Tuesday, 12 August 2008

nile water

Utilization of Nile water still unresolved
The 16th Nile Council of Ministers Meeting of the Countries of the Nile Basin Initiative (NBI) was held in Kinshasa , Democratic Republic of Congo, 21 – 22 July. The Meeting was attended by Ministers from Burundi , D.R. Congo, Egypt , Ethiopia , Rwanda , Sudan , Tanzania and Uganda . Kenya was represented by its Nile Technical Advisory Committee (Nile-TAC) member; unusually, Eritrea was an observer. Representatives from various other organizations involved in the Nile Basin also attended including the World Bank, representing NBI Development Partners, Nile-TAC, Nile Basin Discourse, Global Water Partnership Eastern Africa, and NBI staff. The Nile Technical Advisory Committee had earlier held its own meeting, 18 - 19 April, to adopt a whole series of technical matters agreed at previous Nile-TAC and Nile-COM meetings. These included the management and financial report, work plan and budget for 2008/2009 for the NBI, and a proposal on a regional network for climate change in the Nile basin. Maria Mutagamba, Minister for Water and Environment of Uganda, outgoing chair, presented the report of the previous year’s activities, noting that all except one issue in the proposed Cooperative Framework Agreement (CFA) have been resolved. Ato Asfaw Dingamo, Ethiopia ’s Minister of Water Resources noted NBI achievements in capacity building, including human resources and institutions, but said the NBI has raised expectations among the people of the Nile basin which had yet to be met. He underlined the need to address poverty, environment degradation, and inequities in the utilization of the Nile River , and called on all stakeholders to work together for the realization of NBI objectives while cautioning NBI stakeholders not to make statements raising expectations beyond capacity. Following the election of the Democratic Republic of Congo as chair, substantive discussions were held, among them the Report of the Nile-TAC and endorsement of its various recommendations, as well as administrative matters of the NBI management, implementation of NBI Program and projects, and consideration of the legal status of the NBI in member countries; many countries have yet to accord legal status to the NBI. The Ministers adopted mechanisms for the implementation of the Institutional Strengthening Project and the proposal on a Regional Network for Climate Change in the Nile Basin . An Ethiopian request for the NBI to make a study of the Baro-Akobo basin was agreed. Only one issue in the Nile River Basin Cooperative Framework (with its 39 articles and 66 sub-articles) remains outstanding, Article 14b which involves the utilization of the Nile water on the basis of equity. A majority of the riparian countries have a similar view on this issue, but consultations will now be undertaken at Heads of State level to attempt to bridge the gap in reaching a consensus; a technical advisory committee has been set up, with instructions to reach a resolution within four months. The Ministers appointed Ms Henriette Ndombe as the Executive Director of the NBI Secretariat for a two year term, effective 1st September, 2008. The next Council of Ministers meeting will be held in Egypt .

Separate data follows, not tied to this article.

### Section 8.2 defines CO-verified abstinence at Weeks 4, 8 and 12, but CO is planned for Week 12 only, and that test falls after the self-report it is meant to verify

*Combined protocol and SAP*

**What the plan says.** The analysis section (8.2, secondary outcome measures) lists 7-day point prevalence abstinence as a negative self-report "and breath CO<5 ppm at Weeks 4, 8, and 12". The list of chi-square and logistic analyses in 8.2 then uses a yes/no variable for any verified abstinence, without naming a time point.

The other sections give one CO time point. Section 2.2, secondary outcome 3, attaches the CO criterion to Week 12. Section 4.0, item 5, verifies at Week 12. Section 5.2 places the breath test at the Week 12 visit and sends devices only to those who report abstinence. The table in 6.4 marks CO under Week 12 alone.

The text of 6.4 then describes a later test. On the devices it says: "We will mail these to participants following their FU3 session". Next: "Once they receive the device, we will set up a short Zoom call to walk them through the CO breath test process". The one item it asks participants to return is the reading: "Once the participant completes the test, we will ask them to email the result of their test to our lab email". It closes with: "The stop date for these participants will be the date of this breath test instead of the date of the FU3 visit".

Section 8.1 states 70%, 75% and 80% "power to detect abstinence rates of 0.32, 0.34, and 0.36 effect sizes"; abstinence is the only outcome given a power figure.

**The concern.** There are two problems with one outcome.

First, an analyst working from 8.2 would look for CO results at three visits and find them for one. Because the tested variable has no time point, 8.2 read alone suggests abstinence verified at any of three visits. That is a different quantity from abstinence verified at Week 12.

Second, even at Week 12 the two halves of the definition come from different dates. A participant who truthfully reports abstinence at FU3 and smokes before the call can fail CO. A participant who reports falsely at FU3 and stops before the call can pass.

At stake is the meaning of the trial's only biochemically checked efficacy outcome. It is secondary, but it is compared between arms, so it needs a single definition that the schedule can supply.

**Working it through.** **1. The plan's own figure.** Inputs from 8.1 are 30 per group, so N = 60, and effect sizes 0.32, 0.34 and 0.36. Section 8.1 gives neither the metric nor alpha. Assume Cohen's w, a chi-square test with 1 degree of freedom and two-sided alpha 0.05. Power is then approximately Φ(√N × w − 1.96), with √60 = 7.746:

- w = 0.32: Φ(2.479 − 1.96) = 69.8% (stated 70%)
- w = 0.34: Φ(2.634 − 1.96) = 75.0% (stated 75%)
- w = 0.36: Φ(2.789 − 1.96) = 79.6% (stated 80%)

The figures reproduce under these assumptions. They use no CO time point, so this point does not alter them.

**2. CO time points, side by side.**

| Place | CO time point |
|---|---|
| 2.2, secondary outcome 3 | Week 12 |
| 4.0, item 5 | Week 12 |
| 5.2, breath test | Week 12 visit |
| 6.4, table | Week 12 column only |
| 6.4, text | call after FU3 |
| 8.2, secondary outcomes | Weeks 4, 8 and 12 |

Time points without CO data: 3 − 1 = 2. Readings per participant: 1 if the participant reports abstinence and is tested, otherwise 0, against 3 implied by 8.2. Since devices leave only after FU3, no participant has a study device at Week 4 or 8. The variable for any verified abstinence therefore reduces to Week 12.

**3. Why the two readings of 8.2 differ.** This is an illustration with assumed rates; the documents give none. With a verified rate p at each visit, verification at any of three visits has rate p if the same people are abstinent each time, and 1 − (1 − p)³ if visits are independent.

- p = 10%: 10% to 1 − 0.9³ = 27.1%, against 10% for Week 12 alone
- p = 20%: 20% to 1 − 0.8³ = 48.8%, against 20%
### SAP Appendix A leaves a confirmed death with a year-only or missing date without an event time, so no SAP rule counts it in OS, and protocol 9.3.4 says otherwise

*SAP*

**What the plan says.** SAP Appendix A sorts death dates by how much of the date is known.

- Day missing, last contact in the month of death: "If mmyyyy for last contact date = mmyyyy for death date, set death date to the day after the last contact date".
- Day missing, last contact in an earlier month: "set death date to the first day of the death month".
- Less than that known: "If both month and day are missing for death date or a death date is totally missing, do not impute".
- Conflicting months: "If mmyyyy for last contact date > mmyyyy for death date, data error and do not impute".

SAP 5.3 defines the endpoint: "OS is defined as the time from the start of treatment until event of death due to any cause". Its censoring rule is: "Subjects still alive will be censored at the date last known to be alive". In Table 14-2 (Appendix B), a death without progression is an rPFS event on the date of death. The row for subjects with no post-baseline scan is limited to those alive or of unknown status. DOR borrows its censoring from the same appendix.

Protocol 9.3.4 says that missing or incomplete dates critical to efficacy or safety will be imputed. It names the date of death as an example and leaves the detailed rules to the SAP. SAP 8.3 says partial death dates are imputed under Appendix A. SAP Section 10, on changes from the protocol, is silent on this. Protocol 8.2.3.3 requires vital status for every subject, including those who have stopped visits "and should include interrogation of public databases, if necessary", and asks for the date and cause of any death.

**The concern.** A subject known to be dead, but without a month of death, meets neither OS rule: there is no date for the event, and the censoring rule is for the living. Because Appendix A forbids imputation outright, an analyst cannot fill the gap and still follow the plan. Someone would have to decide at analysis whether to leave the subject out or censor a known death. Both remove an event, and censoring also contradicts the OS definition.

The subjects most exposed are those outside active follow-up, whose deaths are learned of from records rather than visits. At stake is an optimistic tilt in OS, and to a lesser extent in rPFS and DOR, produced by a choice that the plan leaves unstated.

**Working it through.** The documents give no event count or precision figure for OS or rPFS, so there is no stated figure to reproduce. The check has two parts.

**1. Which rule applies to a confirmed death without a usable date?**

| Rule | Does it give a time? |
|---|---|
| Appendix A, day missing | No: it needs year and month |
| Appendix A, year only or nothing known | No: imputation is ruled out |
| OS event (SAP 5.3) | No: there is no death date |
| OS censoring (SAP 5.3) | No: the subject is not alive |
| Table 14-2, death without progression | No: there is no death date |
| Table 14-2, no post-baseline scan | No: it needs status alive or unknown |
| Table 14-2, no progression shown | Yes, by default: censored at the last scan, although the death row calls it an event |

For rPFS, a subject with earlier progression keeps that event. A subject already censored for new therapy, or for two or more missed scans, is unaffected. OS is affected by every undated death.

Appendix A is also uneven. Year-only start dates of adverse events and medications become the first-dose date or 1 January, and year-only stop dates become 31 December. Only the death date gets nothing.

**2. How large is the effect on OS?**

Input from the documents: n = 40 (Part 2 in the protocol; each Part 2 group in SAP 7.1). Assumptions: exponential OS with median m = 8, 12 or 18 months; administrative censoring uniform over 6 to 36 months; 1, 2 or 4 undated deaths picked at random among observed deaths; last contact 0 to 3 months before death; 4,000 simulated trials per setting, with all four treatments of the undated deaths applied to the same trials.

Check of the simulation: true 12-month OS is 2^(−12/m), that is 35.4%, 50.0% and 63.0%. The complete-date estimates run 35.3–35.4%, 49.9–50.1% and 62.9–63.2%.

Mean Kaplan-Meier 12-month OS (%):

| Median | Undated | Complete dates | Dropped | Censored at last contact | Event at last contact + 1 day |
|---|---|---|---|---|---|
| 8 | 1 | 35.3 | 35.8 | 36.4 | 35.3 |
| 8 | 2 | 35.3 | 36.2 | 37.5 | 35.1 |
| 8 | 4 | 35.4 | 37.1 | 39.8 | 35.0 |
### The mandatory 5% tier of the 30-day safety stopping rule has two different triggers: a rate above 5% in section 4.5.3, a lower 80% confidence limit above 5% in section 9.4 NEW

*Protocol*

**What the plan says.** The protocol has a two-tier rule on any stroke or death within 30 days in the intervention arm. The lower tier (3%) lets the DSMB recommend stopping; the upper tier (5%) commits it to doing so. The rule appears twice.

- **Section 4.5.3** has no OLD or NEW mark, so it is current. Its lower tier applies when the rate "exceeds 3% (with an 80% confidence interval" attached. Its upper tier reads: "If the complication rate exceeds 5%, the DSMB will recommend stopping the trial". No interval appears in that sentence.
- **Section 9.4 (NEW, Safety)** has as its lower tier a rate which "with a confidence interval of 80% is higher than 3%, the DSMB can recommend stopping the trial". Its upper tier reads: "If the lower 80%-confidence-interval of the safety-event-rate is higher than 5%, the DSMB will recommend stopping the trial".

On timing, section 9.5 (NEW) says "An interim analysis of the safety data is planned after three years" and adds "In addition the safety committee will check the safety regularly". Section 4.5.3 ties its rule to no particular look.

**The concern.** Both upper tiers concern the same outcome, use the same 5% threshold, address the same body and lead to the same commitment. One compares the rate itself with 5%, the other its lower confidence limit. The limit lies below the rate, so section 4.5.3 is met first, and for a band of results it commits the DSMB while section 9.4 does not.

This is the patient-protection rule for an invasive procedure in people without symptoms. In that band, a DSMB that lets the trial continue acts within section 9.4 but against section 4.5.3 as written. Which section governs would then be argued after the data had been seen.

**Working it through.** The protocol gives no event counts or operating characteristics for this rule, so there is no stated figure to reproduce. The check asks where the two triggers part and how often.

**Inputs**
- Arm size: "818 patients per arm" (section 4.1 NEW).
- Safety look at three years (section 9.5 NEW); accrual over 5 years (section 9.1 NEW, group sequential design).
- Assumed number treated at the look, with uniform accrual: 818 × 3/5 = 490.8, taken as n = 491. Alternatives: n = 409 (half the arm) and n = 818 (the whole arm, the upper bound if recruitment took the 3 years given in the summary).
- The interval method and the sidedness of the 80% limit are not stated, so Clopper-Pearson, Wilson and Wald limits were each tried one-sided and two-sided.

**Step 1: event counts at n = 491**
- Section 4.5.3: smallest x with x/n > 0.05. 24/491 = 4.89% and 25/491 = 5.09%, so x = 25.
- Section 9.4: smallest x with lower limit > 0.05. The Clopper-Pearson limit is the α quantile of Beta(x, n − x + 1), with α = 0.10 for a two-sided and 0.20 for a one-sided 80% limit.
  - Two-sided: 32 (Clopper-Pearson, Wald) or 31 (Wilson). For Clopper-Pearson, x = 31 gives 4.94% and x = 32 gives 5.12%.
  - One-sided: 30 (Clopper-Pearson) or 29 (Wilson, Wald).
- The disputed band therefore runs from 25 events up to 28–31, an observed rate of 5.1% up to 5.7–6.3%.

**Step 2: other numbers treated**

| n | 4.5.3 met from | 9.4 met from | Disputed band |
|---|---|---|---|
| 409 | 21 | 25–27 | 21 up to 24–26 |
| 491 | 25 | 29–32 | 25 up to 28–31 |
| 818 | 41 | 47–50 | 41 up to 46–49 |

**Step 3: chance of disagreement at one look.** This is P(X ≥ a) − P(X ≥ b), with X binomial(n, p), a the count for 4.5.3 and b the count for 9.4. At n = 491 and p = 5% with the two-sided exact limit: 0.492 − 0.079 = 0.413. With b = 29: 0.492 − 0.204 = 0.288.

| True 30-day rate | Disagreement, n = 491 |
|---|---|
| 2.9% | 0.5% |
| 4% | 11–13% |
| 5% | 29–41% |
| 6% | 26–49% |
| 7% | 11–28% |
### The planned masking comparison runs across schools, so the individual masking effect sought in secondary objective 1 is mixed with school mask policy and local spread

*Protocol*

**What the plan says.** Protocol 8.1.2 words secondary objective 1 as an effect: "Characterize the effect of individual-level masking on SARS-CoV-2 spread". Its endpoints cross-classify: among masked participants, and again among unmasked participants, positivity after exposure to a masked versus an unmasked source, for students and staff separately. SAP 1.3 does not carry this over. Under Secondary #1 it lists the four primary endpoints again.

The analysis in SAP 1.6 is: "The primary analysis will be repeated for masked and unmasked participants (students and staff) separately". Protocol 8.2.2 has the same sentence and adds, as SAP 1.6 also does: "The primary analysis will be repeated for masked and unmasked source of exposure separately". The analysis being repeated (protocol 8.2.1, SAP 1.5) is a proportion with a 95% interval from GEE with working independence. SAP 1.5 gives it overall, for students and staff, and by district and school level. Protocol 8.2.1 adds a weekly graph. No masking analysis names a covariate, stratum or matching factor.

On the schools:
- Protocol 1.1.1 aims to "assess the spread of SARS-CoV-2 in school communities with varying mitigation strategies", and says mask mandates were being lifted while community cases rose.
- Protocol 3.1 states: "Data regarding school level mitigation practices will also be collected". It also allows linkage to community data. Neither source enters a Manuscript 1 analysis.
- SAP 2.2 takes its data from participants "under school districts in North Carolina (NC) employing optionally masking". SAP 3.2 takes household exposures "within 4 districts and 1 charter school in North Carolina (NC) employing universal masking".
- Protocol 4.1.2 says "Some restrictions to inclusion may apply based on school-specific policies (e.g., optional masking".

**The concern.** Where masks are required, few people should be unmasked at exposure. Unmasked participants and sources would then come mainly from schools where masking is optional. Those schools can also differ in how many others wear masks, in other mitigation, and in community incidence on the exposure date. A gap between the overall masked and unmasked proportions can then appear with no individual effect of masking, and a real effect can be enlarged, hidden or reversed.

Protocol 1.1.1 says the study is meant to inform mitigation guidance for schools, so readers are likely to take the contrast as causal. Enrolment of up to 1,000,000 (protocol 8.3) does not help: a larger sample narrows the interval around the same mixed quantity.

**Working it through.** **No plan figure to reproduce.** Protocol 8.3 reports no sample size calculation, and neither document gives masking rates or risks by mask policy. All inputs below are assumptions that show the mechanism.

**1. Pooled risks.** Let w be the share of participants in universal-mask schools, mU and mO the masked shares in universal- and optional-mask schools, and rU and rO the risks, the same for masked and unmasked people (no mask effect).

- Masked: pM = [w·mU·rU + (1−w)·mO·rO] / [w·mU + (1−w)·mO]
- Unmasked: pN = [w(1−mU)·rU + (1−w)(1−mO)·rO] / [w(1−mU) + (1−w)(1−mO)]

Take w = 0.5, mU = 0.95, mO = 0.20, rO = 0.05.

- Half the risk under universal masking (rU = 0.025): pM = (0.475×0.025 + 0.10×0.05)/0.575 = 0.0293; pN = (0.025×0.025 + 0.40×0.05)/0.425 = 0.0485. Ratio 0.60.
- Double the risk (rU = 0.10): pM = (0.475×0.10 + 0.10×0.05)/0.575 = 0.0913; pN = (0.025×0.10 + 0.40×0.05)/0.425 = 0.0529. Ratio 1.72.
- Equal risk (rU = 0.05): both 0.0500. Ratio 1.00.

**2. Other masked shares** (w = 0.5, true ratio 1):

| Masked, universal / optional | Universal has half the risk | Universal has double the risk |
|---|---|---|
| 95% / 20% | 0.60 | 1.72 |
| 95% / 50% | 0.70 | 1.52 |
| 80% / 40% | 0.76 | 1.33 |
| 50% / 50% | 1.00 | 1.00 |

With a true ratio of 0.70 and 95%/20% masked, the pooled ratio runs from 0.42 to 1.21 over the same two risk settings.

Dialogue – the only answer
Last month, July 16-18, a World Conference on Dialogue was held in Madrid , organized by the Muslim World League and opened by King Abdullah, the Custodian of the Two Holy Mosques. The conference was largely devoted to a dialogue on civilizations, an inter-faith dialogue, but as a conference built on the need for peaceful dialogue it had far wider application. In a message to the Conference, UN Secretary-General Ban Ki-moon noted that many conflicts apparently rooted in religion actually have their origins elsewhere: “..political rivalries, territorial ambitions or competition for natural resources are fertile grounds for the emergence of violence”. He said that the conference's own dialogue must lead to commitment and to action: “It must be a dialogue that delivers”. The UN, of course, called for tolerance and the spread of the culture of peace in the Declaration of UN General Assembly in 1994, and declared 1995 as the Year of Tolerance and 2001 as the Year of Dialogue Among Civilizations.

The conference defined its four major themes as: the importance of dialogue in human society; the foundations of religious and civilizational dialogue; common human aspects in dialogue; and evaluation and promotion of dialogue. In its declaration of principles, it classified dialogue one of the essentials of life, identifying it as a vehicle for knowing each other, for cooperation and appreciation of interests and for the realization of truth, “which contributes to the happiness of mankind”. The conference, which thoroughly reviewed the process of dialogue and its obstacles, noted that terrorism was one of the most serious problems confronting dialogue and coexistence. It called for an international agreement to combat terrorism, arguing that terrorism was a universal phenomenon that required unified international efforts to combat it in a serious, responsible and just way. This, the conference argued, also necessitated an international agreement to define terrorism, to address its root causes and to achieve justice and stability in the world.